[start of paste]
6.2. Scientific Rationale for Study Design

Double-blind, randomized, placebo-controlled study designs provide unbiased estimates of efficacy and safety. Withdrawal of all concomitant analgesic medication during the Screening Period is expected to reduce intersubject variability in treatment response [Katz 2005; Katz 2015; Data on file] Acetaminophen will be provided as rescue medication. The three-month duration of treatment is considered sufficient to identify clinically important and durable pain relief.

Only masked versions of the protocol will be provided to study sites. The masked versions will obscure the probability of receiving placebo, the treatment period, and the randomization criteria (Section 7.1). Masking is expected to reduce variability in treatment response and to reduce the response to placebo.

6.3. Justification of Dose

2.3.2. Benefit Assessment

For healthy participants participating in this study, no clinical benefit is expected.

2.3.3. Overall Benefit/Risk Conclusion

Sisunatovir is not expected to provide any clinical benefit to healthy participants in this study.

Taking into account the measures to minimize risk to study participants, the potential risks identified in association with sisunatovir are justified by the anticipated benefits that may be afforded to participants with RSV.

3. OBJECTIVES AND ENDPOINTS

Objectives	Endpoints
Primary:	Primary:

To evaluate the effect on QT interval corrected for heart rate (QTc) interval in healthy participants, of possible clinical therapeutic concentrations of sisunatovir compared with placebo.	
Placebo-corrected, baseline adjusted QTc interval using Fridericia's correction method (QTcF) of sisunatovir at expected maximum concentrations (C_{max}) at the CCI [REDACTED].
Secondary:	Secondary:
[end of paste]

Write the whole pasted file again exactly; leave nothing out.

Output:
6.2. Scientific Rationale for Study Design

Double-blind, randomized, placebo-controlled study designs provide unbiased estimates of efficacy and safety. Withdrawal of all concomitant analgesic medication during the Screening Period is expected to reduce intersubject variability in treatment response [Katz 2005; Katz 2015; Data on file] Acetaminophen will be provided as rescue medication. The three-month duration of treatment is considered sufficient to identify clinically important and durable pain relief.

Only masked versions of the protocol will be provided to study sites. The masked versions will obscure the probability of receiving placebo, the treatment period, and the randomization criteria (Section 7.1). Masking is expected to reduce variability in treatment response and to reduce the response to placebo.

6.3. Justification of Dose

2.3.2. Benefit Assessment

For healthy participants participating in this study, no clinical benefit is expected.

2.3.3. Overall Benefit/Risk Conclusion

Sisunatovir is not expected to provide any clinical benefit to healthy participants in this study.

Taking into account the measures to minimize risk to study participants, the potential risks identified in association with sisunatovir are justified by the anticipated benefits that may be afforded to participants with RSV.

3. OBJECTIVES AND ENDPOINTS

Objectives	Endpoints
Primary:	Primary:

To evaluate the effect on QT interval corrected for heart rate (QTc) interval in healthy participants, of possible clinical therapeutic concentrations of sisunatovir compared with placebo.	
Placebo-corrected, baseline adjusted QTc interval using Fridericia's correction method (QTcF) of sisunatovir at expected maximum concentrations (C_{max}) at the CCI [REDACTED].
Secondary:	Secondary: